2018 marked the first year there were fewer physician owners (45.9%) than physician employees (47.4%), according to the American Medical Association. Consistent with ongoing consolidation in the health care marketplace, private equity firms and other corporate entities have increased their appetite for physician practices. A report by the Physician Advocacy Institute in collaboration with Avalere Health found that from 2019 to 2020, private equity firms and other corporate entities acquired 17,700 practices (a 32% increase) and employed 29,800 physicians, a 31% increase. During that same period, hospital systems acquired only 3,200 practices (an 8% increase) and employed 18,600 physicians (a 5% increase).
By way of background, in a private equity transaction the selling practice’s non-clinical assets and clinical assets are acquired by separate companies owned by, or subject to control mechanisms of, the private equity firm. In exchange, the physicians receive an up-front cash payment based on a multiple of the selling practice’s adjusted EBITDA and receive rollover equity in the private equity firm. Going forward, the physicians are employed and receive a salary that is about 20% – 30% lower than before and may be entitled to a nominal performance bonus. This haircut is offset by the potential for financial gain from earnings distributions and through liquidity events or subsequent sales.
Physicians typically seek to enter into these transactions because of the large up-front cash payments, the increasing infrastructure costs and administrative burdens of the selling practice, and the desire to focus more on patient care. On the other hand, some of the key forces driving private equity firms in acquiring physician practices are the availability of investment capital and continued spending in the health care industry, the ease with which efficiencies and economies of scale can be increased with additional acquisitions and add-ons, and – most important – their consistent return on investment. To increase return on investment, private equity firms seek to increase the rate at which patients are treated and to capture internal referrals to high margin ancillary services, including clinical laboratories and ambulatory surgery centers.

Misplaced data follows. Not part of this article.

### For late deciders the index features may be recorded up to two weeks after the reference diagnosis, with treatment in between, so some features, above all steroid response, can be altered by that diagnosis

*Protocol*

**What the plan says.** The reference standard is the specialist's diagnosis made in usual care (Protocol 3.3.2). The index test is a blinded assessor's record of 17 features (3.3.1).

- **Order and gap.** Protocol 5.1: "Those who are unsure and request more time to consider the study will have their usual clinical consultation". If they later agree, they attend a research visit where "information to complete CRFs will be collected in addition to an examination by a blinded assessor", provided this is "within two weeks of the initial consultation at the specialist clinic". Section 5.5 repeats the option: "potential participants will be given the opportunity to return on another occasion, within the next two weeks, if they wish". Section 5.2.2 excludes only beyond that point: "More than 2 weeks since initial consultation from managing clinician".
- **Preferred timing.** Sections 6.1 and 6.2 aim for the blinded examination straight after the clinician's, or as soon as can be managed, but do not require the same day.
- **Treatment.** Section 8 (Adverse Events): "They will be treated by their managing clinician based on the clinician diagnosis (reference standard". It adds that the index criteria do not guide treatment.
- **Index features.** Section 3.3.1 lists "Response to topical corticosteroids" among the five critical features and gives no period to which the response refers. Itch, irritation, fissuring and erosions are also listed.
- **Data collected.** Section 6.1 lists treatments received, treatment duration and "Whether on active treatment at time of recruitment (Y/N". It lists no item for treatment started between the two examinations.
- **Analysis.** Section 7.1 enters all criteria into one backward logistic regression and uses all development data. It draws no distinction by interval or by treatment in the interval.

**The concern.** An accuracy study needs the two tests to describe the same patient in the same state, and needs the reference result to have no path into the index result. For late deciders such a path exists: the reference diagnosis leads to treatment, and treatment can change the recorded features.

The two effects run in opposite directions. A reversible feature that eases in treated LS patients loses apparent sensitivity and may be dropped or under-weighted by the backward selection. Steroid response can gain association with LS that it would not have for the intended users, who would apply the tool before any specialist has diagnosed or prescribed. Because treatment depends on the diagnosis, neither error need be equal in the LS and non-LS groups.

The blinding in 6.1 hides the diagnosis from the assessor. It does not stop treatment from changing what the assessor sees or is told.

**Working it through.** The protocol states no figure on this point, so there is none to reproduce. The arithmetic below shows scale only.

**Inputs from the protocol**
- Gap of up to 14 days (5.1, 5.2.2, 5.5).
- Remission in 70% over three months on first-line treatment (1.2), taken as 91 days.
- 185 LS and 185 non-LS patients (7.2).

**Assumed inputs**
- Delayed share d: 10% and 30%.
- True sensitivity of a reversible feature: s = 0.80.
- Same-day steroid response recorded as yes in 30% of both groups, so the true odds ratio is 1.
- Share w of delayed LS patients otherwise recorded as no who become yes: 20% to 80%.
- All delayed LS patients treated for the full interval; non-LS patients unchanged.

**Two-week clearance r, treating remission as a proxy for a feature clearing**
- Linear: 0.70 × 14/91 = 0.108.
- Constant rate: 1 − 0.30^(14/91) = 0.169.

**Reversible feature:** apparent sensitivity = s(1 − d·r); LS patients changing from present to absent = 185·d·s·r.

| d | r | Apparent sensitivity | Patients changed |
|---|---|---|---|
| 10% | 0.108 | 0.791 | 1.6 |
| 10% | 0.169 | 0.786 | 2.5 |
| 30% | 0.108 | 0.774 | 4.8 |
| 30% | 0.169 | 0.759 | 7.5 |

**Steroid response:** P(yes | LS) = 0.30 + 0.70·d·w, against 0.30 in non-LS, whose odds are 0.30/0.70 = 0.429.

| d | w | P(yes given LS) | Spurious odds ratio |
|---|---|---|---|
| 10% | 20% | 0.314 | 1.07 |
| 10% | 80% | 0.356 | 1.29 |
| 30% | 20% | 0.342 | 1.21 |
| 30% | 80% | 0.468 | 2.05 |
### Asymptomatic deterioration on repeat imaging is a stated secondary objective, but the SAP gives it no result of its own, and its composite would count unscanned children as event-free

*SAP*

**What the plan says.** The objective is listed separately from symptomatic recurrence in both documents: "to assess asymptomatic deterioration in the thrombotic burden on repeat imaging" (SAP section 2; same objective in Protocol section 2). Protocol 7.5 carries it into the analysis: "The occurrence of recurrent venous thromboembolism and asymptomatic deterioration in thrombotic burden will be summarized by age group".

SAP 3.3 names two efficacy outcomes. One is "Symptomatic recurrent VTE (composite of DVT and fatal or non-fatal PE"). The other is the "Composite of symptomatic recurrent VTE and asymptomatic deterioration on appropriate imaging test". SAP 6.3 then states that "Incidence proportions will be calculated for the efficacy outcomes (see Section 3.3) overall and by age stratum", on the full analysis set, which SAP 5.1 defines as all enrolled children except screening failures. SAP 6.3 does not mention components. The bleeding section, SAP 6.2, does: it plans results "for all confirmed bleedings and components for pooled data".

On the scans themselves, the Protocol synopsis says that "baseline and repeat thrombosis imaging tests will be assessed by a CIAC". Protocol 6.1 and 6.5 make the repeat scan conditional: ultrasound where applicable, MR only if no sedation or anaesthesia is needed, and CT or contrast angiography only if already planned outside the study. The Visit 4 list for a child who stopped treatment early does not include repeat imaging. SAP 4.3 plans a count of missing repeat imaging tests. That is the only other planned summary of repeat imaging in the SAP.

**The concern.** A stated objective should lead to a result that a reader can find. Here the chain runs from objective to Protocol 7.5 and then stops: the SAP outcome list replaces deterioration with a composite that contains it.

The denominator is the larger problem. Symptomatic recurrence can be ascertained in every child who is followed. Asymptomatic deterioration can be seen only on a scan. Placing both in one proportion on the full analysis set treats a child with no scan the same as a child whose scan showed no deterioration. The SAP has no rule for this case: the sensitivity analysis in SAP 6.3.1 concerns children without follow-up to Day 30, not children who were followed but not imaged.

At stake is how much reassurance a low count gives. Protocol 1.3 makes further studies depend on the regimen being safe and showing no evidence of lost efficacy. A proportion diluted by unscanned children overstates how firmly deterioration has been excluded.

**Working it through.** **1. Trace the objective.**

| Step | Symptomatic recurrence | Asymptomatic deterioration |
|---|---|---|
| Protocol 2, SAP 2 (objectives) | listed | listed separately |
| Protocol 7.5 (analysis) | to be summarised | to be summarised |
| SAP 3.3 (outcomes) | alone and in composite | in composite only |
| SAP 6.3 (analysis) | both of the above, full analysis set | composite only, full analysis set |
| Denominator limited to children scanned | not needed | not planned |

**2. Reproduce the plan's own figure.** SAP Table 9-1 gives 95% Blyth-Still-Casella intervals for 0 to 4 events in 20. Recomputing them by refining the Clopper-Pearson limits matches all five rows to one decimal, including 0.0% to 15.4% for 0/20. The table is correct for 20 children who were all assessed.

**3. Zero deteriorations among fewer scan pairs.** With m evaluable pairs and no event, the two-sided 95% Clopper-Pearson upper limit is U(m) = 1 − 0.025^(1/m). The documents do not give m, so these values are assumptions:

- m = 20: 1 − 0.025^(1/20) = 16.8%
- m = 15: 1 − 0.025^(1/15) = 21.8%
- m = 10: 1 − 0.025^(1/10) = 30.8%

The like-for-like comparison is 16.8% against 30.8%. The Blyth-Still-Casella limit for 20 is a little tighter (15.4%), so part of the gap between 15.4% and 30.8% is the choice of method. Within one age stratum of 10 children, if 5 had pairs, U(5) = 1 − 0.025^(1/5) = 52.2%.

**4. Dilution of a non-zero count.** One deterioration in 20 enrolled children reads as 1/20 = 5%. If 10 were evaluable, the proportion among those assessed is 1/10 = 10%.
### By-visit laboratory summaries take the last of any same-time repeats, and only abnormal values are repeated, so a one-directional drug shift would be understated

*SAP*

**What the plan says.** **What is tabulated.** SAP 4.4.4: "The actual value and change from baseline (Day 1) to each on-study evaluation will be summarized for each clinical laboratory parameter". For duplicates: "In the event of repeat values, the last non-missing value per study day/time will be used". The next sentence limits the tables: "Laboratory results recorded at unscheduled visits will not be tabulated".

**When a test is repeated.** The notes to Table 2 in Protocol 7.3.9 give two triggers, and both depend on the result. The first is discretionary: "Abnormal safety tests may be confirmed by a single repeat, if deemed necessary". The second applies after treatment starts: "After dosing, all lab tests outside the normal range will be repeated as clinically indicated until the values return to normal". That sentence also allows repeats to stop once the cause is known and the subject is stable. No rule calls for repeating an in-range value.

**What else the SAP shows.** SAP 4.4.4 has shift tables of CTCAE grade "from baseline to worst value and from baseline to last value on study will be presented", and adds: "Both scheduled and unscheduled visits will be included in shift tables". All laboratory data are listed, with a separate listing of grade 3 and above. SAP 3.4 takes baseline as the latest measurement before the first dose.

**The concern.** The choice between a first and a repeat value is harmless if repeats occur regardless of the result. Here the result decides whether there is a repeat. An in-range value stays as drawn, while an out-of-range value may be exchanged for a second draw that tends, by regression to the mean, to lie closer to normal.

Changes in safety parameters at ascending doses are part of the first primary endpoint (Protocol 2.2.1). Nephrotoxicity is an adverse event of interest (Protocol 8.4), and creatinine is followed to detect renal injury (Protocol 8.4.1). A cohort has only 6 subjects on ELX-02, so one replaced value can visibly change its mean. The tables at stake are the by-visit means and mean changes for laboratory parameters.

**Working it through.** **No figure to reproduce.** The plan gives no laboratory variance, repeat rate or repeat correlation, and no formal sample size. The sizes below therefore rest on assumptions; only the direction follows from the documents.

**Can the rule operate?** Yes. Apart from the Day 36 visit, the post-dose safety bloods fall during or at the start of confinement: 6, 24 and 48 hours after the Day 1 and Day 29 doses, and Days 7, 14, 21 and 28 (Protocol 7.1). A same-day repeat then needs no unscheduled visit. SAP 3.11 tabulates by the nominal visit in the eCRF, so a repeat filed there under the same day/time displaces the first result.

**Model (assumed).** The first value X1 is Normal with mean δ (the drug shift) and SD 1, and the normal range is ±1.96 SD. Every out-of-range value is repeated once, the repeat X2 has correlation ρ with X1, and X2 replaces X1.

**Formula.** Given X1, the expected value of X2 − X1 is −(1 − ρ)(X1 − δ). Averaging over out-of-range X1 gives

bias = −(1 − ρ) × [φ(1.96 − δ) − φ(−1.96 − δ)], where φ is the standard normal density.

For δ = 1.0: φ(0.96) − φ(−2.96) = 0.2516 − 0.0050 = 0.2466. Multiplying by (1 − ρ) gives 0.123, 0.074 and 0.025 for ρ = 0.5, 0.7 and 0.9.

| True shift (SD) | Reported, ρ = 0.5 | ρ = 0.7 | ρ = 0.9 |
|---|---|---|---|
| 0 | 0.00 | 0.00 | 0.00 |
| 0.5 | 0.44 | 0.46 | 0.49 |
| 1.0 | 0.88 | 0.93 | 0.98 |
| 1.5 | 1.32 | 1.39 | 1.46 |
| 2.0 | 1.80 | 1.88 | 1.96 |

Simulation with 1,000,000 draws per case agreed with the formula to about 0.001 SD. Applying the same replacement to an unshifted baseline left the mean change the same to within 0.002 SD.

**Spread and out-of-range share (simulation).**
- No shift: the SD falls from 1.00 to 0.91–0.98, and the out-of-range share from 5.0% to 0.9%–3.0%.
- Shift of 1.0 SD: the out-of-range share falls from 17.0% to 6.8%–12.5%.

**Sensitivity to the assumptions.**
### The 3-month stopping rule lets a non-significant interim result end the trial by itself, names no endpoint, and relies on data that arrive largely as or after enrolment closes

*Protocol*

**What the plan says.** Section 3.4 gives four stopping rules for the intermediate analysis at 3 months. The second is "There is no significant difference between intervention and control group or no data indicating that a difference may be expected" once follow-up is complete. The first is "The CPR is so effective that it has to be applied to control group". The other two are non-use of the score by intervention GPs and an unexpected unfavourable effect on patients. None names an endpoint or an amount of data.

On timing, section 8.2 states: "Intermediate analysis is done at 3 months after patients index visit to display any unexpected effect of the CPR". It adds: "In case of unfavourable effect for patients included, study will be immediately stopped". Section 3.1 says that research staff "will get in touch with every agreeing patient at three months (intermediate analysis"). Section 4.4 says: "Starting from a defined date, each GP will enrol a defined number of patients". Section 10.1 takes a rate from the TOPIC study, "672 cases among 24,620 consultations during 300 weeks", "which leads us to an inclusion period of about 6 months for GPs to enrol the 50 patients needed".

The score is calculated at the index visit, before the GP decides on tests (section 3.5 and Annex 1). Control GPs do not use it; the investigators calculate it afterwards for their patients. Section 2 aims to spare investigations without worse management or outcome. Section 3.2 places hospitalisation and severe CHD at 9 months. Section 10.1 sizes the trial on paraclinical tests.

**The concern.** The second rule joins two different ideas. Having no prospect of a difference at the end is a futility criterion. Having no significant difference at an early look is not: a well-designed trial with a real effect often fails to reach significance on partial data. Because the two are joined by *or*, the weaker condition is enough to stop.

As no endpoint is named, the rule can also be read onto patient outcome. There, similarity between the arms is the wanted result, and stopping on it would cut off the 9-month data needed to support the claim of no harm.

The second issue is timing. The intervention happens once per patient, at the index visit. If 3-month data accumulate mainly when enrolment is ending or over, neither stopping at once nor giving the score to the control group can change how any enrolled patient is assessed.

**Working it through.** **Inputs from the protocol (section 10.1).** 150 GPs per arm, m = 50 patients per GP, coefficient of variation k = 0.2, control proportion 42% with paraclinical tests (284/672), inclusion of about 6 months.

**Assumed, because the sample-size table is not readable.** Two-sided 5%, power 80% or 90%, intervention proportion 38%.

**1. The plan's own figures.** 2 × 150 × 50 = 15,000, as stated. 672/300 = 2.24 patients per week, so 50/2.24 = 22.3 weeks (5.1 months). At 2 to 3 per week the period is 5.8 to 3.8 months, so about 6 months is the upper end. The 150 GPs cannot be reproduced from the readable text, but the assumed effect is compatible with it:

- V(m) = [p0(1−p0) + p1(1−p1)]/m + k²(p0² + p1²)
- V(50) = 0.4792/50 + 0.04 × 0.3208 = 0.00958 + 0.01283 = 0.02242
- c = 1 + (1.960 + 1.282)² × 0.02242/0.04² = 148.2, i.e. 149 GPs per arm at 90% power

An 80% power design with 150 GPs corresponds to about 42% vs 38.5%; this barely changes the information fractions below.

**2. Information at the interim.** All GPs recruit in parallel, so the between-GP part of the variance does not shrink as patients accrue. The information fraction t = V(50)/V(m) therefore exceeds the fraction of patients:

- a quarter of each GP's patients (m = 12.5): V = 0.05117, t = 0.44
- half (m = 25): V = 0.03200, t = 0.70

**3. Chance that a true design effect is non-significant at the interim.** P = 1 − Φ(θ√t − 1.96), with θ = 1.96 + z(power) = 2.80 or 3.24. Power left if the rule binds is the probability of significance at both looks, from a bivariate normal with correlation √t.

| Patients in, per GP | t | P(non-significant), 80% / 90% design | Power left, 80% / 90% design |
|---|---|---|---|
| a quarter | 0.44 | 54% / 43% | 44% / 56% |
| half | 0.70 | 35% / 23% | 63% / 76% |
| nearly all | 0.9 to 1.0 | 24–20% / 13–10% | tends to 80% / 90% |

In a hospital system transaction, there is a broader spectrum of ways that the selling practice can be clinically integrated – from loosely integrated, to partially integrated, and to fully integrated. In a fully integrated model, the selling practice’s non-clinical assets and clinical assets are acquired by one or more companies owned or controlled by the hospital system. While the physicians receive an up-front cash payment, it is much lower than in a private equity transaction because the cash payment must be determined consistent with fair market value principles. This is because of the referral relationships as well as the potential fraud and abuse concerns and (for not-for-profit hospitals) private benefit and private inurement concerns that exist in a clinically integrated model. Another difference from the private equity transaction is that physicians do not receive any equity.
Going forward, the physicians are employed and receive a salary, typically based on work relative value units, and may be entitled to a nominal performance bonus or incentive payment. To ensure clinical integration, the hospital system will contractually require physicians to refer within the system, which typically includes all major ancillary, outpatient, and inpatient services.